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Windows 8: Pricing Revealed


All year long, Microsoft has slowly leaked Windows 8 information out to eager tech enthusiasts. But as we head into the final two week stretch before the product’s launch, there are still many questions. Chief among them is pricing. And while Microsoft still hasn’t released any official pricing information, now they don’t need to: Retailers started taking Windows 8 pre-orders today, and they are of course detailing the true cost of Windows 8.

You may recall that Microsoft previously announced two special promotion pricing schemes for Windows 8.

The first, for buyers of new PCs, was leaked back in May, and then made official in June: Anyone who buys a new Windows 7 PC between June 2, 2012 and January 31, 2013 to purchase an upgrade coupon for Windows 8 Pro for $14.99 (US; the offer is available in 130 different countries). To obtain the upgrade, you must register at the Windows Upgrade Offer web site by February 28, 2013.

The second special offer provides a copy of Windows 8 Pro to anyone currently using any supported version of Windows for just $40. The $40 pricing applies to electronically downloaded versions of the software that are installed via Windows 8’s new web-based installer at This was announced back in July.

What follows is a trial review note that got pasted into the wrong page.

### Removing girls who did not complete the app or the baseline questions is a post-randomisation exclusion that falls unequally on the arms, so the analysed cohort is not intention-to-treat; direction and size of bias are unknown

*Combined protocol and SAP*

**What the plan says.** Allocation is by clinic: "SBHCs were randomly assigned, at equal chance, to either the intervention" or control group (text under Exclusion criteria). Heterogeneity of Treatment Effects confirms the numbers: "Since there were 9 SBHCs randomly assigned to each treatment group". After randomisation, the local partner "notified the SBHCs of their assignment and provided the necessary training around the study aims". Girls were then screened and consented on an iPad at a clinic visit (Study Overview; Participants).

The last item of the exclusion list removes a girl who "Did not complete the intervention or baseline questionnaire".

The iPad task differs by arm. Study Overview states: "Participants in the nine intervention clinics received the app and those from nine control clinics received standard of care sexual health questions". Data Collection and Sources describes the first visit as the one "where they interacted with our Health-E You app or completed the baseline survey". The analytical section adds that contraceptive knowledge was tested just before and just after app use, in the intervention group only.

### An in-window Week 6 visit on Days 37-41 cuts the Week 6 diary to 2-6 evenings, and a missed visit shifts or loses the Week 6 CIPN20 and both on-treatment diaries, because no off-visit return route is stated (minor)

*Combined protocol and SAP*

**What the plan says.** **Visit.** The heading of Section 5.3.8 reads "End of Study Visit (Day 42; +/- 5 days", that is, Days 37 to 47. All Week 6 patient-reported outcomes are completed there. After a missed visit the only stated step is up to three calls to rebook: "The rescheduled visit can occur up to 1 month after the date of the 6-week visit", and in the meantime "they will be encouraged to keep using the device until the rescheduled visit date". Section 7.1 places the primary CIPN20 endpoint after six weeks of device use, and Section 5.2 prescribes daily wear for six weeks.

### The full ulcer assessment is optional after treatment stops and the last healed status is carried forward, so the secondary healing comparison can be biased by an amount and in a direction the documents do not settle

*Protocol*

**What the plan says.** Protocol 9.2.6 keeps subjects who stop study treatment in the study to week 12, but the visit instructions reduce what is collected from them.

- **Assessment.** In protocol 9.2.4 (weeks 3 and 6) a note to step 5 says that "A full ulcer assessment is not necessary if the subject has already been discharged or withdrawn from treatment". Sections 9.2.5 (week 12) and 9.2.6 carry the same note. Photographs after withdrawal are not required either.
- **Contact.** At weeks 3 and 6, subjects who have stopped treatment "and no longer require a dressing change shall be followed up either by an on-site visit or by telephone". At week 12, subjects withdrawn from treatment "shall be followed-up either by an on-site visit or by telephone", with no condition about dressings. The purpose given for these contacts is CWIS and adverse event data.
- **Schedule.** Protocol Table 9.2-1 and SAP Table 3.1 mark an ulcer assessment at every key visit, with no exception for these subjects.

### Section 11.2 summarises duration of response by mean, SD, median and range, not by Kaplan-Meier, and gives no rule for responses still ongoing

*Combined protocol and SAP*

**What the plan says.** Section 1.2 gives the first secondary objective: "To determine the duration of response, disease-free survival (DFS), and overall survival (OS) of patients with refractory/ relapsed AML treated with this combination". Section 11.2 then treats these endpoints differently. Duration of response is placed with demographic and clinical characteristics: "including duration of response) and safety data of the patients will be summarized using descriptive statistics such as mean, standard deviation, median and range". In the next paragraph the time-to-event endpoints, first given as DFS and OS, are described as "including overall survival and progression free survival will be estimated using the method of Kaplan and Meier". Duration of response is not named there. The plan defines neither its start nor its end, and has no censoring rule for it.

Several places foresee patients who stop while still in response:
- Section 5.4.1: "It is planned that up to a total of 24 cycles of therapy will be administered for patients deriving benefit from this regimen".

Since then, Microsoft has confirmed that it will only offer Upgrade versions of Windows 8 (Core) and Windows 8 Pro at retail (and electronically). That is, there will be no Full product version. This has naturally led to questions about which products people can buy in certain circumstances, and how this install process will work if there’s no OS on the PC.

According to a Microsoft representative, users with existing PCs can purchase the Upgrade versions of Windows 8 or Windows 8 Pro and run Setup from within their current version of Windows. Users with no Windows installed, such as Mac users wishing to dual boot with Windows 8, will need to purchase what’s called the System Builder, or OEM, versions of Windows 8 instead.

So how much will these items cost?

According to Best Buy, NewEgg, and other retailers, the pricing is about as expected, and in-line with Windows 7 pricing:

Windows 8 (Core): $99.99 (System Builder/OEM)

Windows 8 Pro: $139.99 (System Builder/OEM)

Windows 8 Pro Upgrade - $69.99

Windows 8 Pro Pack (Product Key Card) - $69.99


A few notes about these offerings. You must choose between 32-bit and 64-bit versions of Windows 8 and Windows 8 Pro on the System Builder versions; the packaging does not include both. (The Upgrade version of Windows 8 Pro includes both.) And that latter offering provides a product key—no disc—that you can use to electronically upgrade in-place from Windows 8 (Core) to Windows 8 Pro.

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